As observed from the analysis of scientific literature, it undoubtedly emerges that slow nasal breathing can induce, in addition to the synchronization of brain rhythms, an improvement in psychological well-being, characterized by increased relaxation and reduction of anxious and depressive symptoms. These effects seem to be expressions of parasympathetic dominance (Zaccaro et al., 2018), as well as modifications in brain complexity (Piarulli et al., 2018; Zaccaro et al., 2022).

It is not coincidental that the connection between respiratory activity and neural activity appears to have particularly intense effects on emotions: it has been observed that slow breathing protocols can have a relaxing and calming effect, while faster breathing tends to induce anxious states (Goheen et al., 2023). This dual mode of psychological response to respiratory frequency seems to find an explanation in the relationships between breathing and the activity of the locus coeruleus, a fundamental structure for arousal, attention and emotional expression. Sheikhbahaei & Smith, 2017; Yackle et al., 2017.

Going beyond the direct effect of breathing, its voluntary control during meditative techniques represents one of the main ways to maintain focused attention and, above all, serves as the primary channel for consciously activating the interoceptive network (Lutz et al., 2008; Fox et al., 2016). This network includes various brain regions, such as the insular cortex, the cingulate cortex, the inferior frontal gyrus, and the somatosensory cortex (Garcia-Cordero et al., 2017); moreover, this network has connections with the amygdala, the hypothalamus, and the hippocampus (Kleint et al., 2015; Khalsa et al., 2018). All types of meditation, besides inducing an improvement in interoceptive awareness, seem to modulate both the activity and thickness of the insula, which in turn correlate with breath control (Gibson, 2019). The perception and processing of visceral stimuli promote a conscious perception of bodily processes, playing a role in emotional experience and self-regulation processes. All of this assumes a pivotal dimension, meaning that a lack of awareness of internal physical processes has the potential to amplify stress, while a correct perception can enhance resilience (Schulz & Vögele, 2015).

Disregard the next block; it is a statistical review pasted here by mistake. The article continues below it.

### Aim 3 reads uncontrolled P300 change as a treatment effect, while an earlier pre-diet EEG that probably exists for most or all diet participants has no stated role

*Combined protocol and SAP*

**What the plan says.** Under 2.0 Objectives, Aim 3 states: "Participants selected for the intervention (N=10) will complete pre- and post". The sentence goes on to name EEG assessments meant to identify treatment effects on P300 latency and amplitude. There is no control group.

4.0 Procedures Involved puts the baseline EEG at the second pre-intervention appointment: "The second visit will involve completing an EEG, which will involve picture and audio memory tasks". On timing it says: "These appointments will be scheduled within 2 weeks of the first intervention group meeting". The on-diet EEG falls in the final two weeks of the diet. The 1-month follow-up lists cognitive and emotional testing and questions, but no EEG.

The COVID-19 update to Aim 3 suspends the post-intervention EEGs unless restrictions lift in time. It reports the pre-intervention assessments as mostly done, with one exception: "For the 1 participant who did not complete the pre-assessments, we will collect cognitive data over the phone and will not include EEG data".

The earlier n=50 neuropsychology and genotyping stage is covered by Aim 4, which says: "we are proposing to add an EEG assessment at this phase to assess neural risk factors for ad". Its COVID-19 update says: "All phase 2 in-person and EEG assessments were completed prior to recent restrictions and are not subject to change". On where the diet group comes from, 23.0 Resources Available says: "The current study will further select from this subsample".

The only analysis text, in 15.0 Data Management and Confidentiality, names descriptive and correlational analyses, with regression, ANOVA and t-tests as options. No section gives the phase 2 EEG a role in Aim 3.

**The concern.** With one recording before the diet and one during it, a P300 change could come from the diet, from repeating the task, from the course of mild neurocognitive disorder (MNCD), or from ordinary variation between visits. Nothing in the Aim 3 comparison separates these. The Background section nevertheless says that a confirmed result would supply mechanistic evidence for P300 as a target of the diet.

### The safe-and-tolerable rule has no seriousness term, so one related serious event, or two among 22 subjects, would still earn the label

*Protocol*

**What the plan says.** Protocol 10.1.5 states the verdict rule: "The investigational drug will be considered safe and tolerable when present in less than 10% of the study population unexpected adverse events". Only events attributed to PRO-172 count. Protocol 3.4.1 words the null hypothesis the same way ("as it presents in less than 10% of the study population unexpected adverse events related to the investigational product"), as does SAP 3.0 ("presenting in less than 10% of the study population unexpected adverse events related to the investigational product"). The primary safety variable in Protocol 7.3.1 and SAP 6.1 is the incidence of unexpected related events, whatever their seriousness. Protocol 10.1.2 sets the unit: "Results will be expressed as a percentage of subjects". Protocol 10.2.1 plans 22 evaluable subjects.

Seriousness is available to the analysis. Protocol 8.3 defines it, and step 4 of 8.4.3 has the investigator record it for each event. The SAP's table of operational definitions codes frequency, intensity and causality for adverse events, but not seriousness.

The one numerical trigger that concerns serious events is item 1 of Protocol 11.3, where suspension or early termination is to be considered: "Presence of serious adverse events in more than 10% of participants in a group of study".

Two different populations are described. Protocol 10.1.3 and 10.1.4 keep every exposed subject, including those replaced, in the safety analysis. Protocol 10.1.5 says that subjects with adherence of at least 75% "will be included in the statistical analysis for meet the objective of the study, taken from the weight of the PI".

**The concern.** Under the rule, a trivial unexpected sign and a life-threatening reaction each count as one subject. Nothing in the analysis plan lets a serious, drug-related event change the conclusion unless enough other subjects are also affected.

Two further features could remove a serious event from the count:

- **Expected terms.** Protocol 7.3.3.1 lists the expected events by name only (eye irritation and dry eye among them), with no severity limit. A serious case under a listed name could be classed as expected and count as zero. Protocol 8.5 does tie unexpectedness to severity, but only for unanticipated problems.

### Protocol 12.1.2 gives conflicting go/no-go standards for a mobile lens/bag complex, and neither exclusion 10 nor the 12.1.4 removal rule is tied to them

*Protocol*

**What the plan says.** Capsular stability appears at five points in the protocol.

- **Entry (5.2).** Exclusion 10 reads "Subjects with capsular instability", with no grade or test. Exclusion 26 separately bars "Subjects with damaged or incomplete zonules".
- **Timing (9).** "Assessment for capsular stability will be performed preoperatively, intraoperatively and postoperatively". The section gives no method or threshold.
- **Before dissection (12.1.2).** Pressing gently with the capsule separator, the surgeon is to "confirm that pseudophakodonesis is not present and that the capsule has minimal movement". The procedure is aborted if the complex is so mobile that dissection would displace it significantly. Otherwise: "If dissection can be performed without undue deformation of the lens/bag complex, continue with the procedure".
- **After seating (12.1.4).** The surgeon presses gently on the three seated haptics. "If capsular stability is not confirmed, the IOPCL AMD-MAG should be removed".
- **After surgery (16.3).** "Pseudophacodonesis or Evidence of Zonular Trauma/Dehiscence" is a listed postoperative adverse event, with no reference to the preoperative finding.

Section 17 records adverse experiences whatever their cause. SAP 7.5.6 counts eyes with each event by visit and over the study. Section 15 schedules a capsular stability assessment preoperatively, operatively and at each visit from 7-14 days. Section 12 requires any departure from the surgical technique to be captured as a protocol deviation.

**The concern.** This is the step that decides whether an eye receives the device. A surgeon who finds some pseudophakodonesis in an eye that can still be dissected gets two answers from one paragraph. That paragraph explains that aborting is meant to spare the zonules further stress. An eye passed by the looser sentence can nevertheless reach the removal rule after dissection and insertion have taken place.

In conclusion, slow breathing techniques appear to enhance autonomic, cerebral, emotional, and behavioral flexibility, leading to a series of benefits for individuals who practice them. On one hand, the psychophysiological changes induced by voluntary control of slow breathing seem to be linked to interoception and, therefore, to the voluntary regulation of internal states of the body. On the other hand, the role of the mechanoreceptors of the nasal vault, through the modulation of the olfactory bulb activity, appears to influence the activity of the entire cerebral cortex (Zaccaro et al., 2018).